You could almost envision the contraction of the muscles of an athlete, his gradual perspiration or his challenge against gravity since the initial "Serendipity March", as if such a slowing down could display some hidden secrets of universal forces. You can have the impression to perceive the movement of every single air particle while a bullet slices through the space that is between its origin and its target on "Transitional Ballistics" or understand the vector space of a bird's flight while listening to "L'Envol". The concept by this awesome record from David Letellier aka Kangding Ray seems to be focused on the attempt of gleaning the essence of movement by a translation of trajectories and parables into sounds by following any resounding object that got launched by laptop, drum machines and synths as if they were cannonballs whose infinite rifle range got mirrored by the gradual "blossoming" of synth arpeggios and melodic dust into enzymatic broken rhythms and deconstructed rave anthems. Each of four Solens arc, one for each side of the album, has been splitted into three phases and wondrously cleaves to such a concept by progressive polymerizations of industrial techno engines - the first stage - into granular entities - the second stage -, which vanish over ether - the third and final level -. My favorite ones are the third arc ("Amber Decay/Apogee/History Of Obscurity") as its evolution sounds like a sort of epic apokatastasis to my ears and the fourth one on D side ("Crystal/Transitional Ballistics/Son"), where the emotional tension wisely reaches the highest peaks by going through stylistical environments which bridges 70ies horror movies soundtracks, industrial techno, broken noises and sidereal drone-ambient. Labelling this release as a masterpiece is not a backslapping at all!
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anymore
Artist: Jenx (@)
Title: Drift (by Lyynk)
Format: CD
Label: M-Tronic (@)
Rated: *****
French label M-Tronic has been always throughout the years a fine resource for demanding Experimental Electronica / IDM artists (Mlada Fronta, Black Lung, Millimetric, Ex-Tension, Dither, etc.), but a signing on a Metal-style related project surprises in the first instance. But no chance for the hairy headbangers, M-Tronic still stands faithful to their own created policy, because this album delivers music mostly far away from those genres. Jenx is a Metal-quintet and Lyynk one of their band members responsible for keyboards, synths and sound programming. He has picked up some tracks taken from the last Jenx-album 'Enuma Elish' and has created remixes and/or completely new interpretations. This results in 6 tunes in a more Electronica-based, more experimental kind of music. Already the more than 11 minutes long opening track 'Inner View' is an ideal example: from the depths of a Downtempo-, very Dark Ambient-like scenario to danceable Electronica to a raw Noise-climax - this track bends through all genres, surprises with unexpected breaks and scores spectacularly. With the second track 'The Flood (Dry Version)', this album then turns more to a real remix companion release to 'Enuma Elish' with some straight kick- and snare-work, various FX samples and also the raw voice of Jenx-frontman Xav. Jenx. The filmic impression returns with the last tune 'Renewal' and this one actually renews the depth of 'Inner View' and stands for a brilliant closure of this 6-tracker EP. 40 minutes playing time are to my personal taste a bit too short, but Mr. Lyynk proves his skillful talent on all tracks. It seems that a sound-designer in a Metal-related band can do much better things than switching some knobs to produce some background noises. The signing to M-Tronic is well deserved and much appreciated.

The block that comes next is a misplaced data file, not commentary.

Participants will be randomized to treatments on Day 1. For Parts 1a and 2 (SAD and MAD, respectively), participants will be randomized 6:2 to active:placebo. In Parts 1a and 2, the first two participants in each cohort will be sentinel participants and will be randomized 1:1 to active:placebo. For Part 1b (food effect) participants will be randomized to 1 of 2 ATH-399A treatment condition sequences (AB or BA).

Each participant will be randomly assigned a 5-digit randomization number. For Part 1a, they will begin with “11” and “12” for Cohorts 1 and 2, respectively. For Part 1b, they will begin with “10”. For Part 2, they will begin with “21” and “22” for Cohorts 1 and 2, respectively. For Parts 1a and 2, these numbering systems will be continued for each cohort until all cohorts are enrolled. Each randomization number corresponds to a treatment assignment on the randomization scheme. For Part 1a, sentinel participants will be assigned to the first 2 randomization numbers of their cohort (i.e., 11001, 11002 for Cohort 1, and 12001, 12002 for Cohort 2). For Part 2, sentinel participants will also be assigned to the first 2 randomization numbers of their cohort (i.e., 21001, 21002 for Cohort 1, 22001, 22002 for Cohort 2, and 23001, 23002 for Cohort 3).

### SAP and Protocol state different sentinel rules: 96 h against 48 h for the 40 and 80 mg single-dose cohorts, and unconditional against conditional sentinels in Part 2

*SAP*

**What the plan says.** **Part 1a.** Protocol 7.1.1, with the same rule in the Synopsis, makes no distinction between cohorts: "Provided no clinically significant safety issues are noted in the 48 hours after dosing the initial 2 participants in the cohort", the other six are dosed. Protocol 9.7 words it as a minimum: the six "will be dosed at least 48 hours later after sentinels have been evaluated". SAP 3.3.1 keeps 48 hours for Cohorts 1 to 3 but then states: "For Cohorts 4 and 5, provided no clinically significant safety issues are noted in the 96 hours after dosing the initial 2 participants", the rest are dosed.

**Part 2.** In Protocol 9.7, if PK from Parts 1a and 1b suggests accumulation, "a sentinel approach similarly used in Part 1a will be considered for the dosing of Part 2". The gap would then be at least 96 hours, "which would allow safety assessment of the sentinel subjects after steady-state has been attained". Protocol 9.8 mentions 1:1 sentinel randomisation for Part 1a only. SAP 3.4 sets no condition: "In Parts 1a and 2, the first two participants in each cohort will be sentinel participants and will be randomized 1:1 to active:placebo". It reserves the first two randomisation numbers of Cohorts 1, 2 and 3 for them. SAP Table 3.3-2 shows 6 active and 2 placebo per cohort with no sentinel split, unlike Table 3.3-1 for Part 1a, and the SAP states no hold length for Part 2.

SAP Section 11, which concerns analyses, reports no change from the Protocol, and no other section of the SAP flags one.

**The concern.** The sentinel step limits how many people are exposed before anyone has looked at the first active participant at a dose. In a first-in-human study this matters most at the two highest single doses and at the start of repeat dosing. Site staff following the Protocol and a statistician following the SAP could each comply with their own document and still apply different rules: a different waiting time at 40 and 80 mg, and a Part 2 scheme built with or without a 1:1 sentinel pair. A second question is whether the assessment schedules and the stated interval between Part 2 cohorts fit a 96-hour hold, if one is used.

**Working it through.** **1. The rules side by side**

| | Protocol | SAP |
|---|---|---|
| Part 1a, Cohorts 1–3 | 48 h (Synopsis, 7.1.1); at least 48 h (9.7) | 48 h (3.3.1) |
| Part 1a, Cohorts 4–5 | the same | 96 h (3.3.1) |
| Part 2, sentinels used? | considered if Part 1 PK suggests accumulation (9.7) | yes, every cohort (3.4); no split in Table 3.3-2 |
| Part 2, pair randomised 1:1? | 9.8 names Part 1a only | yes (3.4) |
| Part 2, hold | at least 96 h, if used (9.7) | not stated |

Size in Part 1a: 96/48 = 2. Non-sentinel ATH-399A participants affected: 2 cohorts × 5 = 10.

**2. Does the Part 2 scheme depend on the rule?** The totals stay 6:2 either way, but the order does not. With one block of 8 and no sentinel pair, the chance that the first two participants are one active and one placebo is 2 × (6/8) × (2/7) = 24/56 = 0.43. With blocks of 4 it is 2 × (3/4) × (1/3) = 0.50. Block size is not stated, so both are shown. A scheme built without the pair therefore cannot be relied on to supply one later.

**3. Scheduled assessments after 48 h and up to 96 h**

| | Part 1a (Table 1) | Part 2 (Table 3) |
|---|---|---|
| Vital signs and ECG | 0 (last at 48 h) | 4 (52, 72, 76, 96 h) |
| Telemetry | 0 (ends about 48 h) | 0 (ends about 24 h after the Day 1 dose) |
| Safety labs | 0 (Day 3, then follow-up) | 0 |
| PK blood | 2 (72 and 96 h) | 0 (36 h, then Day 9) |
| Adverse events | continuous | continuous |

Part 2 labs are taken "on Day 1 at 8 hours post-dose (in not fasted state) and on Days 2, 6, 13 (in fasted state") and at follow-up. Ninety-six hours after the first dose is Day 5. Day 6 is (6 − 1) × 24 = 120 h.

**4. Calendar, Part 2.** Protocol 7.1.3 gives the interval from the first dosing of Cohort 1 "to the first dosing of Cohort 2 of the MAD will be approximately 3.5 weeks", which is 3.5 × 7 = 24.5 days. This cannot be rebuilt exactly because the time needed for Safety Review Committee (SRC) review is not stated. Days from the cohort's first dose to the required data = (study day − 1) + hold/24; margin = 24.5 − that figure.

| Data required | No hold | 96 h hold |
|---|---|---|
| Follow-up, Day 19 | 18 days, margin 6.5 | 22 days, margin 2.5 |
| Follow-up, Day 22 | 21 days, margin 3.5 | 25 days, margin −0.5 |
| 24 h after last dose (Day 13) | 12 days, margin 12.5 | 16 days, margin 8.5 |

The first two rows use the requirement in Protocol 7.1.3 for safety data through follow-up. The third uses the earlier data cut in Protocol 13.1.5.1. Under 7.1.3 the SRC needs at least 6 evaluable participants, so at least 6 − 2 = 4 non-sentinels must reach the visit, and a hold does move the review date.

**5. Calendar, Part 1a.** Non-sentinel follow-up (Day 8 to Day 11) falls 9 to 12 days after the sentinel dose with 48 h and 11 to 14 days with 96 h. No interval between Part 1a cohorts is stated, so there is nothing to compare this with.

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Artist: Micromelancolié (@)
Title: It doesn't belong here
Format: CD
Label: Zoharum (@)
Rated: *****
This album according to his linear note 'is a trial at merging two worlds together: traditional praise, wedding and funeral songs with contemporary avant-garde music' but really is based on the juxtaposition of field recordings with ambient music. However the result is less predictable than it could seem as the tracks are structured with a path in mind rather than being an void exploration in search of something musically interesting.
The drones and the field recordings, colored by glitches and noises, of 'Wedding Songs and Funeral Laments' open this release as an introduction to 'It Doesn't Belong Here' focused on the performance of Mia Zabelka using extended techniques to obtain various resonances matching with the underlying soundscape orchestrated by Robert SkrzyÅski. 'Greeting and Farewell Songs (in Three Parts)' is a quiet and mediative introduction to 'Greeting and Farewell Songs (in Four Parts)' the longest, quite an half of the duration of the album, track of this release constructed as a musical journey where the drones are the canvas where the field recordings paint the expected mood.
This album tries to search new grounds reasoning on structures rather than searching some weird new sound. It's not something enjoyable for everyone but it's worth a listen for the fans of experimental music. Really nice.